Monday, 1 August 2011
Straws in the Wind: Markets in Higher Education
The government's recently published White Paper on higher education reforms in England, bringing in higher fees from AY 2012-13, relaxing some of the formerly very tight recruitment constraints, and lots of other lesser changes, is starting to make some institutions think more competitively, as if they see themselves as inhabiting a market-type economy - as indeed they do!
This change in attitude has to be welcomed, in my view, because it might encourage HE institutions to deliver better services to their students - increasingly seen as their 'customers', whether one likes that or nor - and perhaps even to their staff, who need proper incentives in order to deliver what institutions want.
High-flying students with AAB or better at A-level (or equivalent other qualifications) will no longer be subject to number controls, so universities will be able to take as many of these students as they can attract. Lots of people tried to get into universities for AY 2011-12, to win places before the new fee regime comes into operation; and demographic changes mean that the age group eligible to enter university will anyway be down by about 10% for 2012. Hence the competition between universities to attract the best students will be pretty tough in a year's time, and a few institutions have already announced scholarship schemes offering discounted fees - not means-tested - to entrants with top grades.
This is not unusual in the US, since institutional reputations are often linked to the quality of student they can attract. But it is new for the UK. As one might have guessed, no special deals have yet been offered by the top ranking institutions, since they already attract plenty of high quality students, though they might be thinking about it. Rather, plans have been announced by middle-ranking institutions seeking both to protect their student numbers and to rise up the rankings. It will be most interesting to see how this competition plays out, once we have seen it operating for two-three years.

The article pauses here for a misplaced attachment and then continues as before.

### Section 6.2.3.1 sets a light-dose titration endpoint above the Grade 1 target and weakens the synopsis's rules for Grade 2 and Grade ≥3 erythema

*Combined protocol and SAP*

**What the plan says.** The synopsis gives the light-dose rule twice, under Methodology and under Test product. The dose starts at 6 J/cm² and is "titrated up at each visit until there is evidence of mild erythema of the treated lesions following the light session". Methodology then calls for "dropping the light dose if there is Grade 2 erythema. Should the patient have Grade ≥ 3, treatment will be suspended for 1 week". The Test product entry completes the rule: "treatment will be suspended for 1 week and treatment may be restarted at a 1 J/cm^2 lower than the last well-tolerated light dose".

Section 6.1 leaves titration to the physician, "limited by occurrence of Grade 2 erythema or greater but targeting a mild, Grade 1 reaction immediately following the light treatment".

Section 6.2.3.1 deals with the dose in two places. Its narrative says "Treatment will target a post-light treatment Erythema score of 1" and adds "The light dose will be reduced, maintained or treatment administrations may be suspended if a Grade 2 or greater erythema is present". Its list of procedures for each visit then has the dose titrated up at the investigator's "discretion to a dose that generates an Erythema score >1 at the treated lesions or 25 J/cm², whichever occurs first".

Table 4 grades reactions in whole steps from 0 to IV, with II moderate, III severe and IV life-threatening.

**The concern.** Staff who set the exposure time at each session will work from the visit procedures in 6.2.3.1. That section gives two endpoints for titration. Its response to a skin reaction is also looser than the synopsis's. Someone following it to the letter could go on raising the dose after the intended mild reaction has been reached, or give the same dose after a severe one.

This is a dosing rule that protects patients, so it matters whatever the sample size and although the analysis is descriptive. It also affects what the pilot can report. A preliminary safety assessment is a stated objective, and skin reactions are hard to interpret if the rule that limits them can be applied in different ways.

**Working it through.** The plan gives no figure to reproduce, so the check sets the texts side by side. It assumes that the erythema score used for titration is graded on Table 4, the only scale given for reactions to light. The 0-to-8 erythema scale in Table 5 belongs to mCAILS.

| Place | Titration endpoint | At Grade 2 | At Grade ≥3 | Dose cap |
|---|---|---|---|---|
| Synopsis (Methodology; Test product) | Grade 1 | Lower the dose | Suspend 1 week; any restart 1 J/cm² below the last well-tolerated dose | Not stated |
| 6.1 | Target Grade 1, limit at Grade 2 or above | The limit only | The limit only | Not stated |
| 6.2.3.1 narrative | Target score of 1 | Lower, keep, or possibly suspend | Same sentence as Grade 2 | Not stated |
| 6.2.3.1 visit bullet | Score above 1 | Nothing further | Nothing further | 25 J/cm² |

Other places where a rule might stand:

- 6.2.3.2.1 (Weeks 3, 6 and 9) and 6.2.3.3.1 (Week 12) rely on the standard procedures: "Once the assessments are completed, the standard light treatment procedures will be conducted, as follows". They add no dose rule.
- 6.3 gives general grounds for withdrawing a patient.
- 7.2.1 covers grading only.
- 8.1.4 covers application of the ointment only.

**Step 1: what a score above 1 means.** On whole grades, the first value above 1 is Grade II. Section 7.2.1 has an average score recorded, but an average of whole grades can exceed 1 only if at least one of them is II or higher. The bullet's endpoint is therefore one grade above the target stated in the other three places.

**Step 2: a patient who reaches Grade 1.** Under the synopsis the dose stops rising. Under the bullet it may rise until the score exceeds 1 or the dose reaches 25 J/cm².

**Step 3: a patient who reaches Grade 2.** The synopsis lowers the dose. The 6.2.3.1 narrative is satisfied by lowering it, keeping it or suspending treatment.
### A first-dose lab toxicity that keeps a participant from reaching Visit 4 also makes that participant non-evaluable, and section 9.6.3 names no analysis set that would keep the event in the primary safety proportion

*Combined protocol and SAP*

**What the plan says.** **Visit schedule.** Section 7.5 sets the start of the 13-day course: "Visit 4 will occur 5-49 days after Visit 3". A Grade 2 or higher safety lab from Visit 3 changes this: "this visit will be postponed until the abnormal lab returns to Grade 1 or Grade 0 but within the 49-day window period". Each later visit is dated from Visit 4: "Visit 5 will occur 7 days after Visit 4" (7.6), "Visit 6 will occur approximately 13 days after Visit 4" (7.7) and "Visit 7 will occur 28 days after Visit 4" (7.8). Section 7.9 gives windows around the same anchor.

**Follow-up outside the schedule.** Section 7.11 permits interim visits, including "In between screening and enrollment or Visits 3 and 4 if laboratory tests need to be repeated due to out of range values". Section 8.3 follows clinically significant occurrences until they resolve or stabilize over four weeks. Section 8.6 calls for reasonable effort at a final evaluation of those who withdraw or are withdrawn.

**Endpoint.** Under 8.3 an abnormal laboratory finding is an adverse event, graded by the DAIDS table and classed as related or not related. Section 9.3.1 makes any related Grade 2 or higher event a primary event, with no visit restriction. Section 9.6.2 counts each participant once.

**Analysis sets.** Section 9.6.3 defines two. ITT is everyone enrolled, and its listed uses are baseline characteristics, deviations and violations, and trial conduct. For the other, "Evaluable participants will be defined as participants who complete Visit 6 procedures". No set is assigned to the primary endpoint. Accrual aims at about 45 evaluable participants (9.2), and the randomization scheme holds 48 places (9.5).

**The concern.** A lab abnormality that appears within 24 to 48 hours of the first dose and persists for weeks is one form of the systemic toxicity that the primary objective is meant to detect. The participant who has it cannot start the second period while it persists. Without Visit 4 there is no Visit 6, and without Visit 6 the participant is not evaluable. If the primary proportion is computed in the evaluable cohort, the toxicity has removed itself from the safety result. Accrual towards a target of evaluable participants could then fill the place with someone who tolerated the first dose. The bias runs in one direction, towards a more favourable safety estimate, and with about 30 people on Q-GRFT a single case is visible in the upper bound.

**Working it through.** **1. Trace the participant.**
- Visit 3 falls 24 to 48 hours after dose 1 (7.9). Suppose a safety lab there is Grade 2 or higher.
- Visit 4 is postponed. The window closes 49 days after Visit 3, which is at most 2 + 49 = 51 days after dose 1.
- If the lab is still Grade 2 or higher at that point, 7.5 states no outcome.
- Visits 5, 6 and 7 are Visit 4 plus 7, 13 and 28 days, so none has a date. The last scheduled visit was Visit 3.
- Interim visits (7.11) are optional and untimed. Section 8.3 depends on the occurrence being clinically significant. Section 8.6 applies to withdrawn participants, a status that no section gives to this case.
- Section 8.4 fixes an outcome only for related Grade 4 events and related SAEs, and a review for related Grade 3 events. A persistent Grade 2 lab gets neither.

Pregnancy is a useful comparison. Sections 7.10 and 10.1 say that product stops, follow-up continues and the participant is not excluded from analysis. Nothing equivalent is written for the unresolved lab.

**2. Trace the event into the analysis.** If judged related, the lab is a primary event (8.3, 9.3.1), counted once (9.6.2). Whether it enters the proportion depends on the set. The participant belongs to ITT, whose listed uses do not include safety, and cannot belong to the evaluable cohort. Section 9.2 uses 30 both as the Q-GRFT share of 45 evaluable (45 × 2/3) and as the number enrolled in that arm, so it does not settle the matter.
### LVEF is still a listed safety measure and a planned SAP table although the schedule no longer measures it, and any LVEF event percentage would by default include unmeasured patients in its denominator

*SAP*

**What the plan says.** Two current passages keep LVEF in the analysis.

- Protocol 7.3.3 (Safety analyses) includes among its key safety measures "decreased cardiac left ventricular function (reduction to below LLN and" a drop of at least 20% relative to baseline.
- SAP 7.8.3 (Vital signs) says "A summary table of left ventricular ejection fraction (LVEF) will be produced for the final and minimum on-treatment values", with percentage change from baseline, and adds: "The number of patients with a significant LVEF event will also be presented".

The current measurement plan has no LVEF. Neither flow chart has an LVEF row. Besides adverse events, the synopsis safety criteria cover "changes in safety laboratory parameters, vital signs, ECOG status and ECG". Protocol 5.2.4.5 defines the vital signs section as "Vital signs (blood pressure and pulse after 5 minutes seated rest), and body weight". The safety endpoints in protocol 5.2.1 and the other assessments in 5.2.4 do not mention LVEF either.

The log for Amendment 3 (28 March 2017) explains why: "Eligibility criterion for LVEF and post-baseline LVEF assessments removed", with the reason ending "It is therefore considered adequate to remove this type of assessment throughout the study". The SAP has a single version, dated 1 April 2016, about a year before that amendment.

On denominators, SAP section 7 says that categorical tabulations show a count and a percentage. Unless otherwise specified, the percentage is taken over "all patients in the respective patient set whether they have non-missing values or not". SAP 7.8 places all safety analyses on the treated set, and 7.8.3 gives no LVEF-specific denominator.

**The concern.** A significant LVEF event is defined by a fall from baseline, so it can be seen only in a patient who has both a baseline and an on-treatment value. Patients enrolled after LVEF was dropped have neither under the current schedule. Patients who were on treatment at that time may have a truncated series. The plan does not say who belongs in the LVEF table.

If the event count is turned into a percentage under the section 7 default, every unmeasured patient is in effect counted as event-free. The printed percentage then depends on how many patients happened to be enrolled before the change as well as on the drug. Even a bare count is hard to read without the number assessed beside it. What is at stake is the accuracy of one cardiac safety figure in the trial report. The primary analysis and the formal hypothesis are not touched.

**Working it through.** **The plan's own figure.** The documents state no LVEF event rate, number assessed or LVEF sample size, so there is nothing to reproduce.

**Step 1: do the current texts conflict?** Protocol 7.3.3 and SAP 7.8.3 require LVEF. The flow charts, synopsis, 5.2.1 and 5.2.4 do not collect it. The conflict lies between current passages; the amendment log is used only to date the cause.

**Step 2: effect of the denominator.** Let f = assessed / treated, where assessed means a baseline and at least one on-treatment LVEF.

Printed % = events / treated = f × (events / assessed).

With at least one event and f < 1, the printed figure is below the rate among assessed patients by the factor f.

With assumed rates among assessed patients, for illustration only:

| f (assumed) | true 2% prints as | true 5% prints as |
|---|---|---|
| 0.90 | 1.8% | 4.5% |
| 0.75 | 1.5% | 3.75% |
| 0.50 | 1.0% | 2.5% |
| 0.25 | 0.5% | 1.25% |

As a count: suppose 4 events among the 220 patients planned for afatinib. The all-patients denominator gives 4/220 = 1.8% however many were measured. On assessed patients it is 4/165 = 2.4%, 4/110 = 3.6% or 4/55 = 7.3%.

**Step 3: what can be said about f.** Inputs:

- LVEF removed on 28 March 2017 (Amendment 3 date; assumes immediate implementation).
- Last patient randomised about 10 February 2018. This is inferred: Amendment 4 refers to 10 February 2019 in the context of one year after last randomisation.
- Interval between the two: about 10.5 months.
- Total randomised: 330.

And for university staff there are increasing rumblings from various institutions thinking about leaving the national pay arrangements and setting pay locally. Imperial College London has already left the national system, and Exeter and Durham are apparently among those currently considering following suit. This could have several effects.
First, local pay levels could come to reflect the local or regional living costs better than they currently do.
Second, institutions will be able to do more, pay-wise, to attract and retain the very best staff than the current national pay-spine allows. However, one should not overdo this point, as senior administrative staff and professors have had more flexible pay for years, often based on measures of their performance. So leaving the national scale only affects less senior staff, and even there there was always scope for institutions to offer a few more points on the scale to secure a particular person. Hence this may be less of a change than it appears.
Third, institutions charging high fees and succeeding in attracting plenty of good students will be able to afford to pay more to all their staff, and some will probably choose to do so - something that staff would welcome after three years of severe pay restraint. However, the campus unions worry that local deals will put management in a stronger relative position, and that universities might demand measurably higher productivity as a quid pro quo for higher wages. This is possibly true, but at the end of the day good staff can vote with their feet and move elsewhere if they don't like their working conditions. This will surely place some constraint on institutions' ability to over-exploit their staff, one hopes.
At the moment, these points are just 'straws in the wind', but they could herald the start of some major changes in English higher education. Some of what is happening will also pose difficult challenges for those of us based in Scottish universities, and for now we have no clear way forward. We're still waiting for funding decisions from the Scottish Government for 2012-13.